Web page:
Still fighting on GOP turf (Chuck Todd et al.,) from MSNBC
" The race is still being fought on GOP turf -- all states that George W. Bush carried in 2004 (and three that John Kerry never contested). Six of the top 10 advertising markets are in North Carolina and Virginia, according to NBC/SMG Delta. (Still don’t think that North Carolina is a true battleground?)"
http://firstread.msnbc.msn.com/_news/2012/05/30/11955307-first-thoughts-still-fighting-on-gop-turf?lite Senate Republicans Signal Big Shift On ‘Obamacare’ from Talking Points Memo
"Despite the blowback from conservatives, who want nothing less than to wipe out the law in its entirety, top Senate Republicans are signaling that they’re behind the strategy of resurrecting some aspects of the Affordable Care Act."
They know that if Obamacare is struck down, they are on the hook for all aspects of its demise. If it goes this way, the GOP risks completely giving away the "big deficit spending liberal" argument against Obama. If they come forward with legislation with "just the goodies", Obama can come back and simply say -- with ample justification, mind -- that "the Republicans struck down a deficit reduction healthcare reform and now put forward an out-of-control deficits-forever program -- that provides only a fraction of what the original reform measure provides." The Tea Party will go thermonuclear against ANY GOP lawmaker who seriously pushes a "goodies" package later this year. And one can only speculate the contortions Romney will have to go through to come out on a winning side of this debate -- if it goes this way.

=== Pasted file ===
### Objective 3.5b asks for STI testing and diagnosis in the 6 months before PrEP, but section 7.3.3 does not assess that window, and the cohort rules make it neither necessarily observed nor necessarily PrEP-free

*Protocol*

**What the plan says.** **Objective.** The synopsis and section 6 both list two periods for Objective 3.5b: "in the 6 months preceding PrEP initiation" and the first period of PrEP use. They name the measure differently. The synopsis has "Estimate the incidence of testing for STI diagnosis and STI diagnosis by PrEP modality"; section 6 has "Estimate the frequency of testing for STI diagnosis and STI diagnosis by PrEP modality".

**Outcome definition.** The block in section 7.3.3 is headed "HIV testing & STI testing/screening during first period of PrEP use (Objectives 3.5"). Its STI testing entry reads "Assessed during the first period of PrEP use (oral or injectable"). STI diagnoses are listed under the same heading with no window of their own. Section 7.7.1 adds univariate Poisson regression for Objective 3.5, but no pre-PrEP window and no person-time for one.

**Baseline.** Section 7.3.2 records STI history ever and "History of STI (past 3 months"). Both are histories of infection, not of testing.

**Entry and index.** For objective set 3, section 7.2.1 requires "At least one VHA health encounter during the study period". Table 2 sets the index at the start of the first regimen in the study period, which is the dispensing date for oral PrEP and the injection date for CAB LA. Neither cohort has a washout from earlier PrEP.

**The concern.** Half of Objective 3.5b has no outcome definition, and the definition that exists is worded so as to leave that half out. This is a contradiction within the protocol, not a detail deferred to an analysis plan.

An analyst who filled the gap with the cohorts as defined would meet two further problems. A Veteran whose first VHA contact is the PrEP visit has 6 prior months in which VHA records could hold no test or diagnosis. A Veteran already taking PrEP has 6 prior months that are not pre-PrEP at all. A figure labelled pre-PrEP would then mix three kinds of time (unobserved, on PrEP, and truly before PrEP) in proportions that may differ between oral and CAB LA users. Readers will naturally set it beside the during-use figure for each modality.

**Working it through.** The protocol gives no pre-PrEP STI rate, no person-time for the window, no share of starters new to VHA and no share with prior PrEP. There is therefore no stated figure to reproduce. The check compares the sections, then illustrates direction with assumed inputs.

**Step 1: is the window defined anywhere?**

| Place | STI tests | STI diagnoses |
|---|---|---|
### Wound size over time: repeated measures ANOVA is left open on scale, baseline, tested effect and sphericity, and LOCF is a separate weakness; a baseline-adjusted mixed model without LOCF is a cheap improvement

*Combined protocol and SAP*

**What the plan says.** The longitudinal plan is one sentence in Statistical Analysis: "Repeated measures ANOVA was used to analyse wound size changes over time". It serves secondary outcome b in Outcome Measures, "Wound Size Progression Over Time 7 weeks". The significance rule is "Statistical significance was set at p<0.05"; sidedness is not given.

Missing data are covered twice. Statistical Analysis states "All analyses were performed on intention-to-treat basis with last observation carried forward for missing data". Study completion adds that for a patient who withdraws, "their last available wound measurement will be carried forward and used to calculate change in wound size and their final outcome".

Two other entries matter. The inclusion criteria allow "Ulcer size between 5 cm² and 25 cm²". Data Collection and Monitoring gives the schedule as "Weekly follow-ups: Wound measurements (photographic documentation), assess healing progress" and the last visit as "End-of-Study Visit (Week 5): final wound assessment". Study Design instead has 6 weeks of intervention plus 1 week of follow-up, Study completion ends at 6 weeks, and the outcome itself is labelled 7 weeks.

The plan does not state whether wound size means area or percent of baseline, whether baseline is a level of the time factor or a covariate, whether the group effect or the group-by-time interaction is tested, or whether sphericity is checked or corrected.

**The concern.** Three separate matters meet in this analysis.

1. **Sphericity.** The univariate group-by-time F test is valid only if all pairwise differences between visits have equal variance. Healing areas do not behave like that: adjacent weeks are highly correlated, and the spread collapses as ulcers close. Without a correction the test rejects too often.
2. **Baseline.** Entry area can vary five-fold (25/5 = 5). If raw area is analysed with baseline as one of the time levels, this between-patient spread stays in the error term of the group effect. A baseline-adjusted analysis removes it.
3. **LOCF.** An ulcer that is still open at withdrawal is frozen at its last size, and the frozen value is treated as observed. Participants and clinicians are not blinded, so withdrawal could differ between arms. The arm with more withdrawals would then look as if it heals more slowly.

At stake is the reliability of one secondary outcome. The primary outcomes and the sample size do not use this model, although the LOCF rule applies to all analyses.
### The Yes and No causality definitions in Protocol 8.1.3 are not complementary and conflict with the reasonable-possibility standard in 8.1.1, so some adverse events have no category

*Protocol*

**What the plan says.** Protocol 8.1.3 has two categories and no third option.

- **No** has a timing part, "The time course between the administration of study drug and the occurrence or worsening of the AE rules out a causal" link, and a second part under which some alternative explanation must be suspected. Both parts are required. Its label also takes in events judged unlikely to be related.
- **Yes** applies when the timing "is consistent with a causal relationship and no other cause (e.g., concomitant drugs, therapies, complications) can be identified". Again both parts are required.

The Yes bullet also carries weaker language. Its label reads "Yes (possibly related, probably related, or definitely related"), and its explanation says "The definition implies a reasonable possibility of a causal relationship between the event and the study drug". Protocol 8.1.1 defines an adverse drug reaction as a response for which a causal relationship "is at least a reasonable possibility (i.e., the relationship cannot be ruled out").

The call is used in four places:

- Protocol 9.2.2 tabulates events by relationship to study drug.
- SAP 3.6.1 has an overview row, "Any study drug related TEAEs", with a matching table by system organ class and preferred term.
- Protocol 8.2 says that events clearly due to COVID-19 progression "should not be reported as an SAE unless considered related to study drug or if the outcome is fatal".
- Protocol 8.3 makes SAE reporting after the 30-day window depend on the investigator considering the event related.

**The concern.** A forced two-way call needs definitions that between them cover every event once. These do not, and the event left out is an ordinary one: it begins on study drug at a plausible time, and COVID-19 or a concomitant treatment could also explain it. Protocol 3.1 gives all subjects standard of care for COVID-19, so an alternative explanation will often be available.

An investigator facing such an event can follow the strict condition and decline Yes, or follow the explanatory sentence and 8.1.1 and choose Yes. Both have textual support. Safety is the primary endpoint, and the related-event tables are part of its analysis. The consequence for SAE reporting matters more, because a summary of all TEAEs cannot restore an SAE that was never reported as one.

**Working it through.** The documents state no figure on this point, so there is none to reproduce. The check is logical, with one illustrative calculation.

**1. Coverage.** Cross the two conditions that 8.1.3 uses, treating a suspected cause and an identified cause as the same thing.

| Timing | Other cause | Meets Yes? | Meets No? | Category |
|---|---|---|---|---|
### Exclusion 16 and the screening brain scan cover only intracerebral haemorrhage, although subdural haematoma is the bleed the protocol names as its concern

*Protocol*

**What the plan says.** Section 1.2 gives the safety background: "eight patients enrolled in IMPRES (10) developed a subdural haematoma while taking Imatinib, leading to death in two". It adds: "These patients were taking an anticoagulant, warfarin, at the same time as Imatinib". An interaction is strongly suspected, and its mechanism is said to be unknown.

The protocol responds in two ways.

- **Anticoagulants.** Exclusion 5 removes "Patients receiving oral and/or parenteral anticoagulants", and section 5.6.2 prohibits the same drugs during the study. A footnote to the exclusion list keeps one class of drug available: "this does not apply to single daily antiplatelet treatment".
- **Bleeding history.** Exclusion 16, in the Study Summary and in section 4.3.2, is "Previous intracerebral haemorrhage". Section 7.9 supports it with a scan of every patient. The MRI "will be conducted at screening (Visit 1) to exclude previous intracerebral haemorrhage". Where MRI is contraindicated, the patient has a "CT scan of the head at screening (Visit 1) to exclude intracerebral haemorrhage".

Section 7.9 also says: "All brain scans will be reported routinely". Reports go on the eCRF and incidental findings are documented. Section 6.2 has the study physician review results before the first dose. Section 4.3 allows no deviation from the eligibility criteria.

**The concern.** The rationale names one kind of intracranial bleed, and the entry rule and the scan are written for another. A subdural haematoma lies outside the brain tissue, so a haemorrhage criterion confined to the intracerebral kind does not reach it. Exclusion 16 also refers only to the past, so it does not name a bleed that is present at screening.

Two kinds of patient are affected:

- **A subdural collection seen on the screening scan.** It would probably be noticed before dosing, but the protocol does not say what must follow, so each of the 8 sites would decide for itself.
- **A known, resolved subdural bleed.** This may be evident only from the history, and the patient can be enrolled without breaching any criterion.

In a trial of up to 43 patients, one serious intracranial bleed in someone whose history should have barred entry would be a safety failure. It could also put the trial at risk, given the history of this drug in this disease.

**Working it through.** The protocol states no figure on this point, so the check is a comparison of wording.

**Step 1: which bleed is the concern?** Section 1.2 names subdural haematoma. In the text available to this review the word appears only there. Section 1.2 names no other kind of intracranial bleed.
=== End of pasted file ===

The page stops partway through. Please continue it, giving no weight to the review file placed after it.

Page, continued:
Some G.O.P. Foreign Policy Giants Are Tepid on Romney from the New York Times
"Republican foreign policy figures have been slower than others in the party to embrace Mitt Romney, reflecting unease over some of his positions."
Mitt Romney Wants the Biggest Military Ever, Regardless of Cost (Erik Kain) from Mother Jones Magazine
"Notice the obligatory reference to Europe. In the parlance of the modern-day right, Europe means several things: weakness, socialism, un-Americanism. Europe is not so much a swear-word as it is a sneer-word. Notice also the implication that in order to pay for "social needs" Romney believes we would have to cut military spending."
How to Pick a Veep: Eight Historical Criteria (Carl Cannon) from Real Clear Politics
"When Mitt Romney chooses a running mate, it will be the first significant command decision the U.S. electorate sees him make. While few Americans will base their vote on it, the process of choosing a running mate is an act that helps define a candidate, stamps an administration, and often leaves its mark on history."
Mitt Romney’s Stockholm Syndrome Behavior (John Avlon) from the Daily Beast